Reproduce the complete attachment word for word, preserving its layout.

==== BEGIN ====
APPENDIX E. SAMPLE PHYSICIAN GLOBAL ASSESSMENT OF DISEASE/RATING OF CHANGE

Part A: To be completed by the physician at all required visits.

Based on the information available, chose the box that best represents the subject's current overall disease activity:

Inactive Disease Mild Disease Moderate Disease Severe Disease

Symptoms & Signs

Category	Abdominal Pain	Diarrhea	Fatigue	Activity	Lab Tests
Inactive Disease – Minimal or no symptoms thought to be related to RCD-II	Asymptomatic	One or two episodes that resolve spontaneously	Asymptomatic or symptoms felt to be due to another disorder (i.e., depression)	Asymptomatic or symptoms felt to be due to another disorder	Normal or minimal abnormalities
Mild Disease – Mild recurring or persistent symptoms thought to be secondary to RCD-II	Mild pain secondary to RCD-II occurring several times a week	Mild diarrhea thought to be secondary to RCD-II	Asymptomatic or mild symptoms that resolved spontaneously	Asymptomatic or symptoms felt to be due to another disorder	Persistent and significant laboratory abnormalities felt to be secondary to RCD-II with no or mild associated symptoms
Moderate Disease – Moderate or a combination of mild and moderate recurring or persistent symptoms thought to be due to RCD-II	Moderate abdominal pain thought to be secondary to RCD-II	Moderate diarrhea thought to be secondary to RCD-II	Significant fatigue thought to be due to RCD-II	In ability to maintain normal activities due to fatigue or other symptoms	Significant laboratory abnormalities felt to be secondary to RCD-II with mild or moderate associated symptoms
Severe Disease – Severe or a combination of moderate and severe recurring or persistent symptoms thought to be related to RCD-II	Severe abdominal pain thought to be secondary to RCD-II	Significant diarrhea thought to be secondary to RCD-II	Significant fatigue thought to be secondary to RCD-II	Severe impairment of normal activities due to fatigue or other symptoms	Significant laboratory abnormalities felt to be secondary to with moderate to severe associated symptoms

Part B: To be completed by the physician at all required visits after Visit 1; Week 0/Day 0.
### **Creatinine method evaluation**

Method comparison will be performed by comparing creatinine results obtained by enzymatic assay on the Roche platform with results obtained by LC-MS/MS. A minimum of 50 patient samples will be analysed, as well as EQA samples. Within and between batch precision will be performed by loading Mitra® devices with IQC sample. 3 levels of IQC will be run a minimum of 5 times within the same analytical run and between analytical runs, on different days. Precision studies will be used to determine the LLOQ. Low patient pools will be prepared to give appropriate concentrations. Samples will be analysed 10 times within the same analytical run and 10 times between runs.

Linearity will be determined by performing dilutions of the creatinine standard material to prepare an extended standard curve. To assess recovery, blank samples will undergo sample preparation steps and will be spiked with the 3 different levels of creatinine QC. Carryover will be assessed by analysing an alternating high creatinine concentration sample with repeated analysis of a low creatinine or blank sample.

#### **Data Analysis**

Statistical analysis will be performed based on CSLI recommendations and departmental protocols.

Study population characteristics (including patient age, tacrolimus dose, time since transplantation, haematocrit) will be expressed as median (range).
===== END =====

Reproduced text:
APPENDIX E. SAMPLE PHYSICIAN GLOBAL ASSESSMENT OF DISEASE/RATING OF CHANGE

Part A: To be completed by the physician at all required visits.

Based on the information available, chose the box that best represents the subject's current overall disease activity:

Inactive Disease Mild Disease Moderate Disease Severe Disease

Symptoms & Signs

Category	Abdominal Pain	Diarrhea	Fatigue	Activity	Lab Tests
Inactive Disease – Minimal or no symptoms thought to be related to RCD-II	Asymptomatic	One or two episodes that resolve spontaneously	Asymptomatic or symptoms felt to be due to another disorder (i.e., depression)	Asymptomatic or symptoms felt to be due to another disorder	Normal or minimal abnormalities
Mild Disease – Mild recurring or persistent symptoms thought to be secondary to RCD-II	Mild pain secondary to RCD-II occurring several times a week	Mild diarrhea thought to be secondary to RCD-II	Asymptomatic or mild symptoms that resolved spontaneously	Asymptomatic or symptoms felt to be due to another disorder	Persistent and significant laboratory abnormalities felt to be secondary to RCD-II with no or mild associated symptoms
Moderate Disease – Moderate or a combination of mild and moderate recurring or persistent symptoms thought to be due to RCD-II	Moderate abdominal pain thought to be secondary to RCD-II	Moderate diarrhea thought to be secondary to RCD-II	Significant fatigue thought to be due to RCD-II	In ability to maintain normal activities due to fatigue or other symptoms	Significant laboratory abnormalities felt to be secondary to RCD-II with mild or moderate associated symptoms
Severe Disease – Severe or a combination of moderate and severe recurring or persistent symptoms thought to be related to RCD-II	Severe abdominal pain thought to be secondary to RCD-II	Significant diarrhea thought to be secondary to RCD-II	Significant fatigue thought to be secondary to RCD-II	Severe impairment of normal activities due to fatigue or other symptoms	Significant laboratory abnormalities felt to be secondary to with moderate to severe associated symptoms

Part B: To be completed by the physician at all required visits after Visit 1; Week 0/Day 0.
### **Creatinine method evaluation**

Method comparison will be performed by comparing creatinine results obtained by enzymatic assay on the Roche platform with results obtained by LC-MS/MS. A minimum of 50 patient samples will be analysed, as well as EQA samples. Within and between batch precision will be performed by loading Mitra® devices with IQC sample. 3 levels of IQC will be run a minimum of 5 times within the same analytical run and between analytical runs, on different days. Precision studies will be used to determine the LLOQ. Low patient pools will be prepared to give appropriate concentrations. Samples will be analysed 10 times within the same analytical run and 10 times between runs.

Linearity will be determined by performing dilutions of the creatinine standard material to prepare an extended standard curve. To assess recovery, blank samples will undergo sample preparation steps and will be spiked with the 3 different levels of creatinine QC. Carryover will be assessed by analysing an alternating high creatinine concentration sample with repeated analysis of a low creatinine or blank sample.

#### **Data Analysis**

Statistical analysis will be performed based on CSLI recommendations and departmental protocols.

Study population characteristics (including patient age, tacrolimus dose, time since transplantation, haematocrit) will be expressed as median (range).